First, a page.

Regina King Q&A: ‘American Crime’
“These people are heroes, they’re unsung heroes,” declares Regina King about playing a selfless social worker who is struggling to come to terms with her infertility on “American Crime.” during our recent webcam chat (watch the exclusive video above), she adds, “I really got to get a closer look in to the life of a social worker. But the really cool thing about John [Ridley] is that he writes characters that are not one-dimensional. In real life, we often don’t see people for who they really are, with all of those other layers, and things that are happening that make them who they are.”
“American Crime” is an anthology series that sheds light on different “ripped from the headlines” issues each season. Season one dealt with violent crime, racial prejudice and drug addiction. Last season tackled socioeconomic disadvantage and violence against LGBT people with its story of a rape investigation involving two high school boys. This season the show’s creator, Oscar-winning writer John Ridley (“12 Years a Slave”) focuses on immigration, human trafficking and modern-day slavery. King plays Kimara Walters, a social worker that takes in troubled teenage sex workers, taking one in particular, Shae (played by Ana Mulvoy Ten) under her wing. Kimara is also struggling to come to terms with her infertility, which weighs on her because she desperately wants a family of her own.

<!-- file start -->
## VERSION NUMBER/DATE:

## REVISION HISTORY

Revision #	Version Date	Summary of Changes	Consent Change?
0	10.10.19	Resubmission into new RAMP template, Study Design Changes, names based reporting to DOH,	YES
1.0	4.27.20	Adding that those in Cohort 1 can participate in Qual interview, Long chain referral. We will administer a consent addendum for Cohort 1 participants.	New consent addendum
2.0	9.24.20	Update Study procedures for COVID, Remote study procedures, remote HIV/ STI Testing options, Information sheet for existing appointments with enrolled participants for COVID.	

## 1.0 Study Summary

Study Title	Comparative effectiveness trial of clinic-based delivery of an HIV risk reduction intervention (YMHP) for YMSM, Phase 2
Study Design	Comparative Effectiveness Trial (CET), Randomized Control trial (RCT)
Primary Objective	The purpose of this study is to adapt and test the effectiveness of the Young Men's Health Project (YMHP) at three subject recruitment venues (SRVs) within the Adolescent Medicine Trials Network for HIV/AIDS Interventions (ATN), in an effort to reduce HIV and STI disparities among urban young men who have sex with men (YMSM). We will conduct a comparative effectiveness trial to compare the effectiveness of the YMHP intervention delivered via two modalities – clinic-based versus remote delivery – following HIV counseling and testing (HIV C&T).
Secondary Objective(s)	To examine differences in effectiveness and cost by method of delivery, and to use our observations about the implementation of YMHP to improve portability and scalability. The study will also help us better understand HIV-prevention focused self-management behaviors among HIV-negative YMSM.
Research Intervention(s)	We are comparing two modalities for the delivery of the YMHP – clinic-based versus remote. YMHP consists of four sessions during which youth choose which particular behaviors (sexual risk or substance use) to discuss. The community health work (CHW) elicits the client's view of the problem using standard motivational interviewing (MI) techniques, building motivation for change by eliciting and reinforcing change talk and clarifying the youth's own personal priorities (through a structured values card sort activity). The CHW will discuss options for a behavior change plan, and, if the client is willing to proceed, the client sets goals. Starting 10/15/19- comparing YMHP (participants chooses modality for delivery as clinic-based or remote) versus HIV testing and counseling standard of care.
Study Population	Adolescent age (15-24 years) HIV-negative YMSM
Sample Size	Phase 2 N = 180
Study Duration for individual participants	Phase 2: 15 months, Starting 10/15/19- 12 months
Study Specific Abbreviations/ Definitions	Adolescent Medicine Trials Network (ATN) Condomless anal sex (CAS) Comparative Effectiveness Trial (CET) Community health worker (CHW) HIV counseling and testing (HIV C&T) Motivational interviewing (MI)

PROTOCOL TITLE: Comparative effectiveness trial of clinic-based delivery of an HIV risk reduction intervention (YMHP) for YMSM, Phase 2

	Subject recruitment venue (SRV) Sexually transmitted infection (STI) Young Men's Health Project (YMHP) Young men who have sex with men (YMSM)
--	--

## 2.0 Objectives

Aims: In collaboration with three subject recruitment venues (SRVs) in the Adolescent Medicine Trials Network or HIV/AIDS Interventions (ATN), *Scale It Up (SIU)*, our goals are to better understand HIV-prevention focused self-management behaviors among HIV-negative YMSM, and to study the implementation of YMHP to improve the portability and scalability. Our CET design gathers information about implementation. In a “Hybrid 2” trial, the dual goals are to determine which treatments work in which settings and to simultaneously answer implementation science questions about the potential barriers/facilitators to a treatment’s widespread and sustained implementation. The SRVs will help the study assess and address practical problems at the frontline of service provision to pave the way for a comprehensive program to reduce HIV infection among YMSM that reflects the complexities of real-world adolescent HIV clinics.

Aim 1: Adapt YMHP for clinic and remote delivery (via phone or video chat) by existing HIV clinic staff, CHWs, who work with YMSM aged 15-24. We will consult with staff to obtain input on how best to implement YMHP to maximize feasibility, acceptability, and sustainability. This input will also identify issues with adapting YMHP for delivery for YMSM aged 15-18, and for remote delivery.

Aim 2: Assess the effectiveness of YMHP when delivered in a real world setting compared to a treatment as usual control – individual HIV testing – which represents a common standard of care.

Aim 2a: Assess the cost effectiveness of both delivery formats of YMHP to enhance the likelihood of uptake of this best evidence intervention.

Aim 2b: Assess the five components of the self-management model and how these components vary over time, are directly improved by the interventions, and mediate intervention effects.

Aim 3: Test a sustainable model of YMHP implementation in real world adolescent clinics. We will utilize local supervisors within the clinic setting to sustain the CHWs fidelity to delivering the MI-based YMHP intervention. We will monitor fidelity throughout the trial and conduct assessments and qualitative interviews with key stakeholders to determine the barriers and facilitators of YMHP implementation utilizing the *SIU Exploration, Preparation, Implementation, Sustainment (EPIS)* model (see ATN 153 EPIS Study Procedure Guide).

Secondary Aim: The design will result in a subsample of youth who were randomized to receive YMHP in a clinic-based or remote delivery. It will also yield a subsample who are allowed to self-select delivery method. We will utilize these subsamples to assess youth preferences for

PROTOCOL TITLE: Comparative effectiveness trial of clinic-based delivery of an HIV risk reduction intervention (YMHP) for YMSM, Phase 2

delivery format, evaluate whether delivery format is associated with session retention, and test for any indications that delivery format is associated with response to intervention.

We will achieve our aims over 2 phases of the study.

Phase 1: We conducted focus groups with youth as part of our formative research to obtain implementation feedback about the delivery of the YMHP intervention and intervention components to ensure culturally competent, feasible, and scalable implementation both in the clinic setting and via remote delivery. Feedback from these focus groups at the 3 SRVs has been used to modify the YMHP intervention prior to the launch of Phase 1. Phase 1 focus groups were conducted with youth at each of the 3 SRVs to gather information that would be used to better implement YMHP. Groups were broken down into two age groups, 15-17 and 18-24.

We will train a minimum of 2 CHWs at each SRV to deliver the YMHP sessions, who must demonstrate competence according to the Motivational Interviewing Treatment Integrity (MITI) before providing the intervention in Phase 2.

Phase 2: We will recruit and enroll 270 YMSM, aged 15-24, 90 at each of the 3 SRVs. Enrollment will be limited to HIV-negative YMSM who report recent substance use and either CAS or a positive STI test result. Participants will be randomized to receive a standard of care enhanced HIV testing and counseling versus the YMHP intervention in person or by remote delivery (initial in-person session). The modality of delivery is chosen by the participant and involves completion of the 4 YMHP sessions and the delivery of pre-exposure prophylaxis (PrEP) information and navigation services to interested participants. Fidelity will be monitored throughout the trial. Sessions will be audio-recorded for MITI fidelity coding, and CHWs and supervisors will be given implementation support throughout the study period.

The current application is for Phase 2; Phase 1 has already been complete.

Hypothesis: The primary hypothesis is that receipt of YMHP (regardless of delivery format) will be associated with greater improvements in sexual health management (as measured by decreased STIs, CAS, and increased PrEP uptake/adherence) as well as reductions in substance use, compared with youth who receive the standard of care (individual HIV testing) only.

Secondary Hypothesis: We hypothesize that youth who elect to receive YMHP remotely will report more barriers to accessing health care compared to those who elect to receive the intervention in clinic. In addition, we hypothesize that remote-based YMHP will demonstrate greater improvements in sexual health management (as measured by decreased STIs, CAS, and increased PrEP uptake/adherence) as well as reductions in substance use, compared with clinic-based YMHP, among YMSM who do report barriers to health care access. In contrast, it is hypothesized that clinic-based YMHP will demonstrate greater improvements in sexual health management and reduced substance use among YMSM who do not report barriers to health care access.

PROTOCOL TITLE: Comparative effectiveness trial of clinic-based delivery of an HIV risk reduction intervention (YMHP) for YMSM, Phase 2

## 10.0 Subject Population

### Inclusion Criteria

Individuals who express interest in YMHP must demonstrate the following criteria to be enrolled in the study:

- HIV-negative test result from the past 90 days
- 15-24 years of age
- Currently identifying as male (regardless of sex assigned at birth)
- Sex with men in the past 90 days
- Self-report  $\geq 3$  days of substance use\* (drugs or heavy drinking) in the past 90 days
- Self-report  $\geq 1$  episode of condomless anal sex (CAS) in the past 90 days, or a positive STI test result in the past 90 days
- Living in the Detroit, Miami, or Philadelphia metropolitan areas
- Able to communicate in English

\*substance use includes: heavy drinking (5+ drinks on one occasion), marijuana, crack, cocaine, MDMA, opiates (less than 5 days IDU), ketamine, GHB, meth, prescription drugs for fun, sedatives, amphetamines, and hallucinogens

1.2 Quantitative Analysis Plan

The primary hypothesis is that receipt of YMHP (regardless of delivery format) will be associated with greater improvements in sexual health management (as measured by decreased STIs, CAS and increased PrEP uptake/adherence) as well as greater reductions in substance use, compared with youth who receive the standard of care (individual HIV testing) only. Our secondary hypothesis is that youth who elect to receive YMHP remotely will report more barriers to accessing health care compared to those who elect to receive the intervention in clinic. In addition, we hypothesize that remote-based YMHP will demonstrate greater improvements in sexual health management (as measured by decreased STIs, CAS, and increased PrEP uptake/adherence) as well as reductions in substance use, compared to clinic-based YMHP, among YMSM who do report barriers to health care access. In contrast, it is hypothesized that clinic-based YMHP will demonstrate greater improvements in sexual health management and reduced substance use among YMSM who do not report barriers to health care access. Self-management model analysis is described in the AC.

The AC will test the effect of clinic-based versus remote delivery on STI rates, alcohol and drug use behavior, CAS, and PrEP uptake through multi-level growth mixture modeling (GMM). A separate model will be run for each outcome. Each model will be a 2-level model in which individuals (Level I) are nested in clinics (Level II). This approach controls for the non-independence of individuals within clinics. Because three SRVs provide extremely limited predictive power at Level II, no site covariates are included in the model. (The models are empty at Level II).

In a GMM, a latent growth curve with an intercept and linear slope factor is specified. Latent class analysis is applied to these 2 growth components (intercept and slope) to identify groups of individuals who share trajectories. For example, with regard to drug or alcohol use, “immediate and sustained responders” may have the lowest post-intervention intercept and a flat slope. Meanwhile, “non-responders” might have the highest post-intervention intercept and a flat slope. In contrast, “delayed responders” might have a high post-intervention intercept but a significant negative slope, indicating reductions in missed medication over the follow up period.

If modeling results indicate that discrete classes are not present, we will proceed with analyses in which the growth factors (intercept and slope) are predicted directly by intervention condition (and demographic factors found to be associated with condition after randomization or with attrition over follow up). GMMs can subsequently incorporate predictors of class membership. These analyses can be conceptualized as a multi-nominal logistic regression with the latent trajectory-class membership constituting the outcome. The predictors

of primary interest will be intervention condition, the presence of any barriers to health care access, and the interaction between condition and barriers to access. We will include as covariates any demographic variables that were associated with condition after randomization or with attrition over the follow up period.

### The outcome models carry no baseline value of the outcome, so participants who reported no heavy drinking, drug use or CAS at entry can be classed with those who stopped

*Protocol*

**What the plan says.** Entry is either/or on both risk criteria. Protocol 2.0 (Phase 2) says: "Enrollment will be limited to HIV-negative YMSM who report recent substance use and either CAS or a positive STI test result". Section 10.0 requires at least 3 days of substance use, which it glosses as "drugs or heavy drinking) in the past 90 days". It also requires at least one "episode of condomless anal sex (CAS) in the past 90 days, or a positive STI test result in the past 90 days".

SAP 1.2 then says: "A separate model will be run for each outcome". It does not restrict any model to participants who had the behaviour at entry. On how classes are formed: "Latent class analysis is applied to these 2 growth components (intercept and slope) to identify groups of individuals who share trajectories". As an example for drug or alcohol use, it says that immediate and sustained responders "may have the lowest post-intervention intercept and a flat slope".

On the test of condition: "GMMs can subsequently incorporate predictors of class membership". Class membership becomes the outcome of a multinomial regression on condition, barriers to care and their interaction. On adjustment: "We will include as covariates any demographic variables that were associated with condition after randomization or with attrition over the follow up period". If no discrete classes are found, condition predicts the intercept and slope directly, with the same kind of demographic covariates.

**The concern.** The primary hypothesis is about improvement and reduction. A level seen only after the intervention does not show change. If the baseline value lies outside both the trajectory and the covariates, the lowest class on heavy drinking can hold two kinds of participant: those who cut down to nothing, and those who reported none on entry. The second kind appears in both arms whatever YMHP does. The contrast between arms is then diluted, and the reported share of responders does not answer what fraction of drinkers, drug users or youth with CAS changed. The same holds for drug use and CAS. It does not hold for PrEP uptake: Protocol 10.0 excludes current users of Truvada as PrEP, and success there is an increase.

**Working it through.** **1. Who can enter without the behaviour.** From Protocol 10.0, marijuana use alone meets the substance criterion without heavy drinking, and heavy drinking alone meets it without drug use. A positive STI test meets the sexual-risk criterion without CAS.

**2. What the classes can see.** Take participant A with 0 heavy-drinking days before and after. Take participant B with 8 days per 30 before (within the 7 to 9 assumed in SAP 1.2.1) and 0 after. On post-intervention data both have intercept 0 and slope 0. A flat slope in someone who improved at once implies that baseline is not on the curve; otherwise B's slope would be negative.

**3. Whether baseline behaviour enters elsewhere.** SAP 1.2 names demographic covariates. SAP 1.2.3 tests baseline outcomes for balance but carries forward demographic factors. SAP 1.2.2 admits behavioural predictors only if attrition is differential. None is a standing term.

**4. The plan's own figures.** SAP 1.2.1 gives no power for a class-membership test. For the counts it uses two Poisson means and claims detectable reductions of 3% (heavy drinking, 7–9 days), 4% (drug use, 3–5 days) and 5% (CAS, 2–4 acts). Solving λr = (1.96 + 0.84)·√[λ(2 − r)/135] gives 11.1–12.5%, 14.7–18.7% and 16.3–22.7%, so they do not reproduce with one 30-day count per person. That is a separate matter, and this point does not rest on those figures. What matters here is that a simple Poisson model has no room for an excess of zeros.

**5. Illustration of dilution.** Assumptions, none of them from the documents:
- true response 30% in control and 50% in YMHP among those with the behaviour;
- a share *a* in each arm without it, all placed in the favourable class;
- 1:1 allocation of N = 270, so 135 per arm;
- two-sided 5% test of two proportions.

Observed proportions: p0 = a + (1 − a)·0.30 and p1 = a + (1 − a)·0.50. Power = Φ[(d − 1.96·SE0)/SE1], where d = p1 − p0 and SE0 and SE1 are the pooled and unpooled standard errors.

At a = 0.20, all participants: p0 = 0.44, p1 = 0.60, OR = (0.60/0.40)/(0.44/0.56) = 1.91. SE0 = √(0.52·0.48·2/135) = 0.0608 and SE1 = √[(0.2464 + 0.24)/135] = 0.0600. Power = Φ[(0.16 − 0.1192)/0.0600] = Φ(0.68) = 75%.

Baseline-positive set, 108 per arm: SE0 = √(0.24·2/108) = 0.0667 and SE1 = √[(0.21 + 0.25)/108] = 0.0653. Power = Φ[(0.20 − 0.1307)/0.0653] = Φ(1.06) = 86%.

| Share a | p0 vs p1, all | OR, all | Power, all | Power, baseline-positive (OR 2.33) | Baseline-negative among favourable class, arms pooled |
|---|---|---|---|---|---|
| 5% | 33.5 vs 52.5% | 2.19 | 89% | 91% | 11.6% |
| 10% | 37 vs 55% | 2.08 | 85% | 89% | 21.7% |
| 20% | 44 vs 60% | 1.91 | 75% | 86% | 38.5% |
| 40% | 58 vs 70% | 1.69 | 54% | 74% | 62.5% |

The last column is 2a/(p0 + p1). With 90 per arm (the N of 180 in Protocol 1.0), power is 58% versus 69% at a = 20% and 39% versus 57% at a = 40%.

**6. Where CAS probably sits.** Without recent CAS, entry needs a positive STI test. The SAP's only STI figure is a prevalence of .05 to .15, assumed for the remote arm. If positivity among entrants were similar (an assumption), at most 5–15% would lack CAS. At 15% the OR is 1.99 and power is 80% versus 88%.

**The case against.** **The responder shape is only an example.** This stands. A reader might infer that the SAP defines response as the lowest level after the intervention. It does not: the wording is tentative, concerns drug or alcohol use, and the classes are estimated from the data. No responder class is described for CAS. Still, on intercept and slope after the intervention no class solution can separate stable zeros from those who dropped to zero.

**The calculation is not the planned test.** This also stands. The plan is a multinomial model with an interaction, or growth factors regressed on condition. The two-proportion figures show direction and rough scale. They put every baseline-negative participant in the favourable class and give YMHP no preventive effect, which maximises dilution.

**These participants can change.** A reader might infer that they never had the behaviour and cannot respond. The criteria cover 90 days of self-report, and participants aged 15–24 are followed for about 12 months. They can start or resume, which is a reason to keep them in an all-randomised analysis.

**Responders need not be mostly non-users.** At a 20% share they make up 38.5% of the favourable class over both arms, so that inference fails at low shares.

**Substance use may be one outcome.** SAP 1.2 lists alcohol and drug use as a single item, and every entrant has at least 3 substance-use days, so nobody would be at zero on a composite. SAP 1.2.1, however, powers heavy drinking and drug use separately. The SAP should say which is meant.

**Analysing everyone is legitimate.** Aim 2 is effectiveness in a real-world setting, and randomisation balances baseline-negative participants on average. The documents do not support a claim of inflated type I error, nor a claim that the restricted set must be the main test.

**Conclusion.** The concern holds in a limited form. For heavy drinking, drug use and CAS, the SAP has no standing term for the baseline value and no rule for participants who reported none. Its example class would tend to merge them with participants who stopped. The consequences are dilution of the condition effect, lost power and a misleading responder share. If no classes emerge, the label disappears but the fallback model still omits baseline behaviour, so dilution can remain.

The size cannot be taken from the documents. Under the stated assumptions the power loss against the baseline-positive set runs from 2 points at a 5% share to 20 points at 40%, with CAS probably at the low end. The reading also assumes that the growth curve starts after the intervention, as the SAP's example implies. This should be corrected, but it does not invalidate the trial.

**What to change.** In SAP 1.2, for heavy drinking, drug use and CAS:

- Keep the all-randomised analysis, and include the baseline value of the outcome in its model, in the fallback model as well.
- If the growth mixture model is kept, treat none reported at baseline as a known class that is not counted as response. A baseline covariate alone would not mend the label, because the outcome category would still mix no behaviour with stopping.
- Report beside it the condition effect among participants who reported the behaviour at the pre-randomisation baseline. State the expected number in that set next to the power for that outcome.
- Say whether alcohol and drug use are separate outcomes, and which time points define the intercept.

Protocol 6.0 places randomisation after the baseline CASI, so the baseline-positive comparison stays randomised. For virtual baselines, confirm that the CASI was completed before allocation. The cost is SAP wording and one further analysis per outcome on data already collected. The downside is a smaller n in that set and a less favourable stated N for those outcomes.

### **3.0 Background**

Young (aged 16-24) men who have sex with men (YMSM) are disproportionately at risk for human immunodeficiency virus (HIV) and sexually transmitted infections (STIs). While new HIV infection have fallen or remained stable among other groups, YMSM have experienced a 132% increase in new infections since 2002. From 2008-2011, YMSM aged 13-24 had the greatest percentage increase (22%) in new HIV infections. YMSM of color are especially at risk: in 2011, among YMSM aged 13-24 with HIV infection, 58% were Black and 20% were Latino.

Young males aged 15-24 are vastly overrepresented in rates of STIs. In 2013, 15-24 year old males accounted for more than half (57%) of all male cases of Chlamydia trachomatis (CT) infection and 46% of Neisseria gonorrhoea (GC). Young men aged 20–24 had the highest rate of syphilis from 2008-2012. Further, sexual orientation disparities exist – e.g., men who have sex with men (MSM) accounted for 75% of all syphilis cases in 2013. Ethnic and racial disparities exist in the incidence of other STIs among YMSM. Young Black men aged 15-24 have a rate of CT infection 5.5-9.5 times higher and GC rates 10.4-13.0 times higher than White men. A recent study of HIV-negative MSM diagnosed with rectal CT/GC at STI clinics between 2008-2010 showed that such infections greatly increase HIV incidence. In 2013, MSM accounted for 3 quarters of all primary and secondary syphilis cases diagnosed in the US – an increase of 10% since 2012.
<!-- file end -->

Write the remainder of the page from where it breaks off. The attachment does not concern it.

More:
After three seasons on ABC, the network decided to end the series this year after ratings became unsustainably low. “It’s disappointing, it’s bittersweet,” King says. “ABC definitely went out on a limb to do a show for three seasons that is not normally in that broadcast network wheelhouse. That was a bold thing to do, so I am forever appreciative to ABC for that. I am so grateful that I got to be part of the show for three seasons. Would I want to do more? Yes, year after year after year!”
Because of her acclaimed work on “American Crime,” King is already a two-time Emmy champ, and is back this year with her third consecutive nomination for the show. In 2015, the actress took home the Best Supporting Actress prize for playing Aliyah Shadeed, the ultra-religious sister of a crime suspect. Last year she triumphed in the same category for her role as Terri LaCroix, the stubborn mother of a private school student. Of “American Crime’s” 16 total Emmy nominations, King’s victories are the only two wins for the departing anthology series. “They’re both stunning times in my life,” she admits. “And then to be nominated a third time, well, a girl could get used to this! It’s a gift that keeps on giving!”